'Friendly' local handyman in Maine murders family

'Friendly' local handyman in Maine murders family

A handyman with financial problems has shot dead his wife and three children before committing suicide, in what police in Maine say is one of the worst cases of domestic violence in state history.

Joel Smith presented a friendly face at the 61-unit flats complex in Saco where he worked. But he was having domestic and financial problems, and his wife told a family friend that he had recently threatened to kill himself, police said.

The family had moved from Arizona about two years ago because of the sour economy, said Smith’s mother, Jerys Caruthers-Thorpe, of Scottsdale, Arizona.

“I know something had to have snapped because Joel never would have done that in his right mind,” she said.

Heather Smith, 35, was shot along with the couple’s four-year-old daughter Lily in her parents’ bed. Joel Smith’s body was found on the floor nearby, a shotgun by his side.

'Friendly' local handyman in Maine murders family

The boys, 12-year-old Jason Montez and Noah Montez, seven, were found dead in their separate bedrooms.

Investigators said Smith’s wife told a family friend before the shooting that Smith, 33, threatened suicide by holding a gun to his head about a week earlier. The friend later contacted a flats complex worker to express concerns about the family’s well-being, leading to the gruesome discovery on Sunday.

Maine attorney general Janet Mills said the case underscores the importance of taking suicide threats seriously, especially following a report by the state’s Domestic Abuse Homicide Review Panel that showed 66% of domestic murder perpetrators had previously exhibited suicidal behaviour.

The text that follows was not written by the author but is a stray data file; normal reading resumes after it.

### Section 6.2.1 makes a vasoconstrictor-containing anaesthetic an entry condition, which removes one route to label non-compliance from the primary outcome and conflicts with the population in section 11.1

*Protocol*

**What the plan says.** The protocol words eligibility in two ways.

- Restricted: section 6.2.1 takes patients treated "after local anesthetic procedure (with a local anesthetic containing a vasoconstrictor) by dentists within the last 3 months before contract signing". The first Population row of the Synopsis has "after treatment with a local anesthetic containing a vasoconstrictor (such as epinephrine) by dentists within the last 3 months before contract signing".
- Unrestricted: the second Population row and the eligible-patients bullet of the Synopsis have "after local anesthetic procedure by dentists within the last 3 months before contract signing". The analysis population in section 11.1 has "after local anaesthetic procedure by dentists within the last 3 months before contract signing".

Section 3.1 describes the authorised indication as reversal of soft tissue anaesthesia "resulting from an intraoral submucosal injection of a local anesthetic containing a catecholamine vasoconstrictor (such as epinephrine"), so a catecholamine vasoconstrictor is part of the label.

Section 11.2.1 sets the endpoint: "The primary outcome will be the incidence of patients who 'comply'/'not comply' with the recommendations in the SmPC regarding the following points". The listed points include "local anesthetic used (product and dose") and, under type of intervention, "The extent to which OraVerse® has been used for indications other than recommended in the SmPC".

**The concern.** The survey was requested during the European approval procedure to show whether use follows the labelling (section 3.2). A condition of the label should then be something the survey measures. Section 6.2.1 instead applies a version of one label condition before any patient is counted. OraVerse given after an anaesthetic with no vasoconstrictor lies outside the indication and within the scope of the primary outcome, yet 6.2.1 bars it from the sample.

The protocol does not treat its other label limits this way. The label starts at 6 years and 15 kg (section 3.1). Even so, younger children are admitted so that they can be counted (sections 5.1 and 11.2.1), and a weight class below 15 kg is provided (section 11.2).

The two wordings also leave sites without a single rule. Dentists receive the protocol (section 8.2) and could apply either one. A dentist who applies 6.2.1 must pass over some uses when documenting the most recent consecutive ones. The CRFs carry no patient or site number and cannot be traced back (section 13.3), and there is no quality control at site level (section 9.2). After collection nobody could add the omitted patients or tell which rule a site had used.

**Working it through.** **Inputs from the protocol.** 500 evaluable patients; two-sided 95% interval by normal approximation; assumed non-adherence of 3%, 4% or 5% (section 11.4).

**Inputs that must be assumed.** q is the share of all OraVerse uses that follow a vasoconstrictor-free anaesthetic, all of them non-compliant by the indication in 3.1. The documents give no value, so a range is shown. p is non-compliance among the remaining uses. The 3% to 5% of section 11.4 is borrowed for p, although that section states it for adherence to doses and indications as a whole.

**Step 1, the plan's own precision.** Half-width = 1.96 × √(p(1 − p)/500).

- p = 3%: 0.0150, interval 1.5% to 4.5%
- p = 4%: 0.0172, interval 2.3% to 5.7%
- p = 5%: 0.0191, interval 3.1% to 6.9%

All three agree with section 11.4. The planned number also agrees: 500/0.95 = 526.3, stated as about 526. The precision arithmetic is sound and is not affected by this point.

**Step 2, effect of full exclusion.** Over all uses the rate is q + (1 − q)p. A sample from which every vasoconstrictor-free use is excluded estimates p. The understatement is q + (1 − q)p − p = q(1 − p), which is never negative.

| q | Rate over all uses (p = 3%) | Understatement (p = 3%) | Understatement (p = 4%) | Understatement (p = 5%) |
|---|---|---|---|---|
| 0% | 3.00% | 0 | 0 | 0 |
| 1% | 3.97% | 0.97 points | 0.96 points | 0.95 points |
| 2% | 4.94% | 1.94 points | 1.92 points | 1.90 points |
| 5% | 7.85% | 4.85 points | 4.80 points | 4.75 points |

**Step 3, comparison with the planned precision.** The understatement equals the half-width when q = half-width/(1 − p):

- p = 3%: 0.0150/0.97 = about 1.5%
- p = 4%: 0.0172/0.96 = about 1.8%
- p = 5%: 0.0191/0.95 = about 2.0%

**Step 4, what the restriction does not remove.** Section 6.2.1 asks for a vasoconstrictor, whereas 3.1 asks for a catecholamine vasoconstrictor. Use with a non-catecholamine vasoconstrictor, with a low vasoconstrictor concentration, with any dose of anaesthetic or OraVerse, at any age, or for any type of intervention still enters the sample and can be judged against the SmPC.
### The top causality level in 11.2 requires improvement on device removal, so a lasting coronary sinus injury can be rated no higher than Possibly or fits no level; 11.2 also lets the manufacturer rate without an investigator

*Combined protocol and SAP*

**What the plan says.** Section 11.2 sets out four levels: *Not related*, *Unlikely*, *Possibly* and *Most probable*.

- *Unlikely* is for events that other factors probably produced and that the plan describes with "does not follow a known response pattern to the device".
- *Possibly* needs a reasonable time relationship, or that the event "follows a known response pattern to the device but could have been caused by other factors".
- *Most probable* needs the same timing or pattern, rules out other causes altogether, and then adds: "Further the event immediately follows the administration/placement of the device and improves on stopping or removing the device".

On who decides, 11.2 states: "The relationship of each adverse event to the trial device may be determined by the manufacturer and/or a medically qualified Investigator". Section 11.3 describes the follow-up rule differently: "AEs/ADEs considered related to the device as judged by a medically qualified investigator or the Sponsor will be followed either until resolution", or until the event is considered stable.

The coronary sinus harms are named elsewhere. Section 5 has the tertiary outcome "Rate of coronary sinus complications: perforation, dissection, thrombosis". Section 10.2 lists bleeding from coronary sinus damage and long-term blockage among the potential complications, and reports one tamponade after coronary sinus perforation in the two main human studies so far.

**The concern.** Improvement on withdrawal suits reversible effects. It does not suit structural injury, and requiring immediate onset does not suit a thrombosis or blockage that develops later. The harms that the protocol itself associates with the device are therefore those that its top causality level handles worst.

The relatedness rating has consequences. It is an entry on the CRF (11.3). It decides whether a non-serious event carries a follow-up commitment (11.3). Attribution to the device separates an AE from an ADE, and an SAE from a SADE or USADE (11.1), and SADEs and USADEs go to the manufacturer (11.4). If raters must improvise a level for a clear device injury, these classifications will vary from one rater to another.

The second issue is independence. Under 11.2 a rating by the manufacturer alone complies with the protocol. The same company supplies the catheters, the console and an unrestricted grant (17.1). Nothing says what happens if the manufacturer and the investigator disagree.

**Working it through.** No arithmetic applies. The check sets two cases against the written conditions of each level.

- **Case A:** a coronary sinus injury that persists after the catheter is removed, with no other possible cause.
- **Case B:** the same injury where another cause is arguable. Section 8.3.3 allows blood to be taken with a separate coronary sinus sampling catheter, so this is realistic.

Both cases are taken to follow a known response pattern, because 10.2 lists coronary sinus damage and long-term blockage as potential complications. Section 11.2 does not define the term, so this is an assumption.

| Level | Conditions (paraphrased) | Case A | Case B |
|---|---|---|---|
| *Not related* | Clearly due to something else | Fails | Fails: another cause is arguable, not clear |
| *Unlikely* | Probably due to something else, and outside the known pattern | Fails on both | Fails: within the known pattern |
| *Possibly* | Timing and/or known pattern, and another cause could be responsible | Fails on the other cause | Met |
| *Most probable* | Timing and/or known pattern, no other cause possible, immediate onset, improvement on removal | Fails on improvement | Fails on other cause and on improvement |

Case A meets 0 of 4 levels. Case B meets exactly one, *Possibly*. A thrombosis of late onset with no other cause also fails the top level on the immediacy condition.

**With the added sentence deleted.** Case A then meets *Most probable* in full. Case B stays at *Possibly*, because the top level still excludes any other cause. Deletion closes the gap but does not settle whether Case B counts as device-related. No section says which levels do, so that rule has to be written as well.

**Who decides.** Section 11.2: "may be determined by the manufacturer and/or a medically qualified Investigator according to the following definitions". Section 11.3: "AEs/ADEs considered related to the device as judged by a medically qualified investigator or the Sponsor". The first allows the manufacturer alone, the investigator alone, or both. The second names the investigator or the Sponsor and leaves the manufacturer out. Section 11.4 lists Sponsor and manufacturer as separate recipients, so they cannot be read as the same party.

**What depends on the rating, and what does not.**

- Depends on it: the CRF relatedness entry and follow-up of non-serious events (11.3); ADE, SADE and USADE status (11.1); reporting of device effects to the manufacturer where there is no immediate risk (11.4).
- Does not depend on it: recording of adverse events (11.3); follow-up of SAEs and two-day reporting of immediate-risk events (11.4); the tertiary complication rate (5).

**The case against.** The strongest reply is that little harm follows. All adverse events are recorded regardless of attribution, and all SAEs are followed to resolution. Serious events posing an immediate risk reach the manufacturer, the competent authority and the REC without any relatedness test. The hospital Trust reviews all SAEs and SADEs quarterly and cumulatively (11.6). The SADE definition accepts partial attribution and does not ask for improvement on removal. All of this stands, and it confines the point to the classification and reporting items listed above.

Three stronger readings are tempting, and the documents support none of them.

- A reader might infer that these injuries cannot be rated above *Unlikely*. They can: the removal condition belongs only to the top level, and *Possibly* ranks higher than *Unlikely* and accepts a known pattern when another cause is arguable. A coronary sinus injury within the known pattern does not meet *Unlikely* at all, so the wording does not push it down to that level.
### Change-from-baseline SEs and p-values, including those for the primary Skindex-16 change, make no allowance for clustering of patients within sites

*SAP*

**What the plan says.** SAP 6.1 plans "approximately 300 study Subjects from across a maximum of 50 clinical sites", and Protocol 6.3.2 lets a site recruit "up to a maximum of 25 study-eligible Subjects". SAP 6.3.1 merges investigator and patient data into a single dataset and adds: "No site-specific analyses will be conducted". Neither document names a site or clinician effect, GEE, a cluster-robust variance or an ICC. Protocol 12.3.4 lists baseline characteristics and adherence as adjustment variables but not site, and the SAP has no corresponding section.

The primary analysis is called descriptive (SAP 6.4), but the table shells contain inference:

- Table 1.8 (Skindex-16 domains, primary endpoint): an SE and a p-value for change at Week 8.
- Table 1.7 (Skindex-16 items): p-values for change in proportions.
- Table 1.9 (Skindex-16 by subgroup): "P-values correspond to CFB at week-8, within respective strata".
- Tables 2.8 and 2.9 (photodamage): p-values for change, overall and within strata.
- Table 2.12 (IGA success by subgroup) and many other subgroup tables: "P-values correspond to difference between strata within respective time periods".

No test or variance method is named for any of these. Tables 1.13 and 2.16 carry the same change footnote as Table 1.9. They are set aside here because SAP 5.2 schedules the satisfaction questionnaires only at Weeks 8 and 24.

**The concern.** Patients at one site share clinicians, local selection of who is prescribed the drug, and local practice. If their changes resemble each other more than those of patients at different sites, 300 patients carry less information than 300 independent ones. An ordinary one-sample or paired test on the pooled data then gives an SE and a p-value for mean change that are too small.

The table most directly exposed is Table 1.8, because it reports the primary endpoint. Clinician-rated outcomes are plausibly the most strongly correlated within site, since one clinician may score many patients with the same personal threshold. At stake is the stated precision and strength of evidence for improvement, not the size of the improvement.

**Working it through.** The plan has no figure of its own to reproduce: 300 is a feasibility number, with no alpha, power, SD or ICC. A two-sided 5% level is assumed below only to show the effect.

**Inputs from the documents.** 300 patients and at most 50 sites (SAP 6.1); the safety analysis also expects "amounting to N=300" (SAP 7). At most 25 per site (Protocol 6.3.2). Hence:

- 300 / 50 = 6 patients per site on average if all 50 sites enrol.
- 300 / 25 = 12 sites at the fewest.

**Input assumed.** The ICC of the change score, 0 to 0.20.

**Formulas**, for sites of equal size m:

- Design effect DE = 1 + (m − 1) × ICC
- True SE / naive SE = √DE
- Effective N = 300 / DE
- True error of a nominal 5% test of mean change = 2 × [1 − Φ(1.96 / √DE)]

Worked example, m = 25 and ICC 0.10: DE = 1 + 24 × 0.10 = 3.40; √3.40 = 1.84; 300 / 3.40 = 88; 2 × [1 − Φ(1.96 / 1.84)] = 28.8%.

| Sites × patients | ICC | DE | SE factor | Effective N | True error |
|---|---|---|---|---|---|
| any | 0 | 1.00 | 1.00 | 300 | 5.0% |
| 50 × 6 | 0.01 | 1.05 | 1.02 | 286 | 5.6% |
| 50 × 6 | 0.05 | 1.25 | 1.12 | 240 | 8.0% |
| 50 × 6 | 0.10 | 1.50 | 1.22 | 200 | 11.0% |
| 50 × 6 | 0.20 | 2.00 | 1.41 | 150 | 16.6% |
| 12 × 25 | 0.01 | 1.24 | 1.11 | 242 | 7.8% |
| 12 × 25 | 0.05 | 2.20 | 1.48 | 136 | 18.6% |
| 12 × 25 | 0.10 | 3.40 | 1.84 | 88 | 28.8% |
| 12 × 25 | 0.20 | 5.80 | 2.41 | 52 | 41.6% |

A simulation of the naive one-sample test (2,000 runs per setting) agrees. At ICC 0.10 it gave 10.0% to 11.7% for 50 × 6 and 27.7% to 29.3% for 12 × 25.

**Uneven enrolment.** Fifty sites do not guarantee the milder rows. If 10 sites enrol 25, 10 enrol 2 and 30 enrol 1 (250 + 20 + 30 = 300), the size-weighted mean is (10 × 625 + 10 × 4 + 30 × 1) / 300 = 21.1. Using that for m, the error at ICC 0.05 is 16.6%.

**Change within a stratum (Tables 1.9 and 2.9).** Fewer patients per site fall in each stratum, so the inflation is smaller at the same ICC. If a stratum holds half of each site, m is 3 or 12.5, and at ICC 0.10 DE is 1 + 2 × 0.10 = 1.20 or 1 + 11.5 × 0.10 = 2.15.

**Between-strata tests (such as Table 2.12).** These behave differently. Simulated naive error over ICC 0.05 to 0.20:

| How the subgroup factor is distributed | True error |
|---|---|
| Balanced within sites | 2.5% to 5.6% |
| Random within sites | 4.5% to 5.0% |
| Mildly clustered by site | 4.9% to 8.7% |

“Telling your boyfriend or girlfriend, ’I can’t live without you’, can quickly cross from the innocuous to the devastating,” she said.

Neighbours described Smith as well known in the complex along the Saco River because he worked for a company that provided maintenance services. They described him as friendly and outgoing and few knew about any problems.

“If there was anything going wrong, no one knew it,” said Heather Nason, who used to babysit his three children. “Whatever was wrong, they hid it well.”

Smith, a carpenter and builder, decided to follow his father to Maine in the hope of escaping the tough economy in the West, Ms Caruthers-Thorpe said.

Recently, she said, the family suffered financial problems and her son realised his wife was suffering from an addiction, leading them to consider returning to Arizona.

“They were having problems, serious problems,” she said. “They were in the process of trying to get some help.”

Many people who knew the family described Smith as friendly, an assessment shared by his mother. “He was very talented, and artistic, and a perfectionist, and a very devoted family man,” she said.

The killings were among the worst in modern history in Maine, Stephen McCausland, a spokesman for the state’s Department of Public Safety, said.

Mass murders in Maine have claimed four lives six times since 1941 – most recently in 2006 when a cook killed and dismembered four people in western Maine.

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